or hospitals nationwide, Monday’s solar eclipse was an expensive two minutes.
St. Charles Health System in central Oregon canceled elective surgeries to get ready for a rush of patients and increased emergency and acute care staff by nearly 40 percent.
In southwestern Illinois, Red Bud Regional Hospital added on-call staff and security, and held several weeks of training sessions for clinicians.
And at Palmetto Health in Columbia, S.C., administrators ran public service announcements about how to safely prepare for the eclipse and beefed up trauma and surgery staffing.
But at all those hospitals — and countless others nationwide — the eclipse did not result in a surge of patients who were blinded after staring directly at the sun. Nor did it result in an increase of patients hospitals normally see during any large-scale event. What it did result in was significant contingency planning and hefty sums spent on a clinical non-event.
“The upshot is we have not seen what we anticipated in terms of health care demand,” said Dr. Jeff Absalon, chief physician executive at St. Charles in Oregon. “We tracked this in other circumstances where the influx of people equaled increased demand for services. We just haven’t experienced that.”
Of course, circumstances could quickly change. Most facilities remain on guard and expect at least a trickle of additional traffic from people reporting eye problems, which typically don’t set in until several hours after exposure to solar glare. “The big thing we worry about is solar retinopathy, which is just [ultraviolet] light burning the retina,” said Dr. Ali Raja, an emergency medicine physician at Massachusetts General Hospital.
No matter who you are, he said, it was hard not to look skyward: “Even right outside the hospital, there are crowds looking at the eclipse with and without glasses,” he said Monday. “I even saw a few health professionals out today looking at the sun without eye protection.”
So far, however, patient volumes have remained normal. Events such as the eclipse present hospitals with an unavoidable catch-22: If they are caught unprepared for such events, patients suffer and so does the hospital’s reputation in the community. But if they do prepare and nothing happens, they get stuck with a hefty tab.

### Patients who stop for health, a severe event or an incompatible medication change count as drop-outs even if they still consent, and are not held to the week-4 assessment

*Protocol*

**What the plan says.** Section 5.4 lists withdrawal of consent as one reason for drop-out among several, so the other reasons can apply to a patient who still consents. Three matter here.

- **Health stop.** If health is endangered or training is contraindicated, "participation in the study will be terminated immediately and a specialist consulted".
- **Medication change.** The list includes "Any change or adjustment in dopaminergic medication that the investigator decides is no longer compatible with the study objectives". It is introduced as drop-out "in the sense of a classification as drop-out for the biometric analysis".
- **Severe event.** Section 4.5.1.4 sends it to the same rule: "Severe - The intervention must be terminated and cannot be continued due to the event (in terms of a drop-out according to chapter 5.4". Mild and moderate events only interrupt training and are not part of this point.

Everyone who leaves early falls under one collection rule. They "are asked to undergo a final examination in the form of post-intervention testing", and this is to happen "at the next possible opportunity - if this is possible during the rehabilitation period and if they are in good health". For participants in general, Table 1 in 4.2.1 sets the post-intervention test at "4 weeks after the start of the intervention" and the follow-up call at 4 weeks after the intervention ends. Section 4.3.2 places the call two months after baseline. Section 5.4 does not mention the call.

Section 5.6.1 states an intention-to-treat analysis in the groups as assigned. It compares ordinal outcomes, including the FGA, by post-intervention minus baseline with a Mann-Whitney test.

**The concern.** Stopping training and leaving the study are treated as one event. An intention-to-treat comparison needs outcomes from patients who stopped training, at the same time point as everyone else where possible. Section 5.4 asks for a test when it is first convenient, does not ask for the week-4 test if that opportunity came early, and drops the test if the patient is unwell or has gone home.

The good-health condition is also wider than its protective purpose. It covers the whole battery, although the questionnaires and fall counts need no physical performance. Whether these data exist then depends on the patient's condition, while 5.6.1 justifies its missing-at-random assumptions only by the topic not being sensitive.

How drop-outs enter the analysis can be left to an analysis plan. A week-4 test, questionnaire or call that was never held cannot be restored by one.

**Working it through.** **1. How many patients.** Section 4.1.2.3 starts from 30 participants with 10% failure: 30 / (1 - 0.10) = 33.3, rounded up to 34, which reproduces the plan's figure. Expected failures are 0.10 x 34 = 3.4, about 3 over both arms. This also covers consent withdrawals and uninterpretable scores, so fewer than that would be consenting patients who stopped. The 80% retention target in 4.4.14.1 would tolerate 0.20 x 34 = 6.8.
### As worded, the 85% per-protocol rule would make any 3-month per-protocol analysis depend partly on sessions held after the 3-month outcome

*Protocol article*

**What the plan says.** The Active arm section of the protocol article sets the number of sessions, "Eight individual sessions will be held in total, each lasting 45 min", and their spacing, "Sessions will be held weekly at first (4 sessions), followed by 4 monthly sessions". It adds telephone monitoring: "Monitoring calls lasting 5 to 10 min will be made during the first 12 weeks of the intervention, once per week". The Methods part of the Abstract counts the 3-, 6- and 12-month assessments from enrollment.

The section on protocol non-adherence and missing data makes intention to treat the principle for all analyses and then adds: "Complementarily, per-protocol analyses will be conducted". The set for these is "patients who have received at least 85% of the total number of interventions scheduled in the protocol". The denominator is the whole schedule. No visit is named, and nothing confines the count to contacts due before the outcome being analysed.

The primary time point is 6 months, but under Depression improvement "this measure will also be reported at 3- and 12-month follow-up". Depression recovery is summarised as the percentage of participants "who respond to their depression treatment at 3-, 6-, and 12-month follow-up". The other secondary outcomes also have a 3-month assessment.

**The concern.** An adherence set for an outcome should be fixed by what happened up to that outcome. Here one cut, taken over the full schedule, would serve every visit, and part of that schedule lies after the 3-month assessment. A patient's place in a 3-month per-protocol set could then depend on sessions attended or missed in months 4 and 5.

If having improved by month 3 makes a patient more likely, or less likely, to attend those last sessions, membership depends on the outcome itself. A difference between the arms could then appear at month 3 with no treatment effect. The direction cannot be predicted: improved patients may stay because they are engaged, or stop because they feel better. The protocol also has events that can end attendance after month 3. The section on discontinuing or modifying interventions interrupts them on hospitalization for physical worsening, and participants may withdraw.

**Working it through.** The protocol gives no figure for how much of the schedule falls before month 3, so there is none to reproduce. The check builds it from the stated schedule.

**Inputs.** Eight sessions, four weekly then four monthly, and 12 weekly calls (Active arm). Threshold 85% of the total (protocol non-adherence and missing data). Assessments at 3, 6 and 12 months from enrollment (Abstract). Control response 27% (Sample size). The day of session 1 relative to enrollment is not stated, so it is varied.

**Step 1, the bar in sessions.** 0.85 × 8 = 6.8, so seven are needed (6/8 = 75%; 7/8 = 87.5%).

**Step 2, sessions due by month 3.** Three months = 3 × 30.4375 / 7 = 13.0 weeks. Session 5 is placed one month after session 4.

It is too early to tally losses from the eclipse. But it comes at a time when many health care providers are struggling to make their numbers work amid sluggish growth in patient volume and continued uncertainty over Medicare reimbursements and other policies in Washington.
Many spent months planning for Monday’s events, which brought swarms of traffic to small towns and cities across the country that found themselves in the path of totality.
In Columbia, S.C., the eclipse was expected to cause visitor traffic to swell between 200,000 and 600,000. The staff at Palmetto Health spent more than two months preparing.
Dr. Stephen Shelton, an emergency medicine physician at the hospital, said Monday that the hospital had not seen a large influx of patients. “We brought in all hands on deck just to be prepared for the unexpected,” he said.
But so far, the biggest impact on caregivers has been the same as it was for everyone in the region. “Our roads are really gridlocked,” Shelton said, adding that many of the extra staffers got caught in traffic on the way home from the hospital.
The situation was much the same in Salem, Ore., a capital on the opposite side of the country: After nearly a year of preparations, patient volume was light in the hours after the eclipse.
Wayne McFarlin, emergency preparedness administrator at Salem Health, said the hospital did see an increase in traffic in the weeks leading up to the event, as vacationers and eclipse enthusiasts flooded into the region. But the relative quiet of Monday morning left him time to pause for the rarest of solar occurrences.
“It was spectacular,” he said. “Part of the experience is watching everybody else watch the eclipse. It’s something I can’t remember [experiencing] before. I won’t forget it.”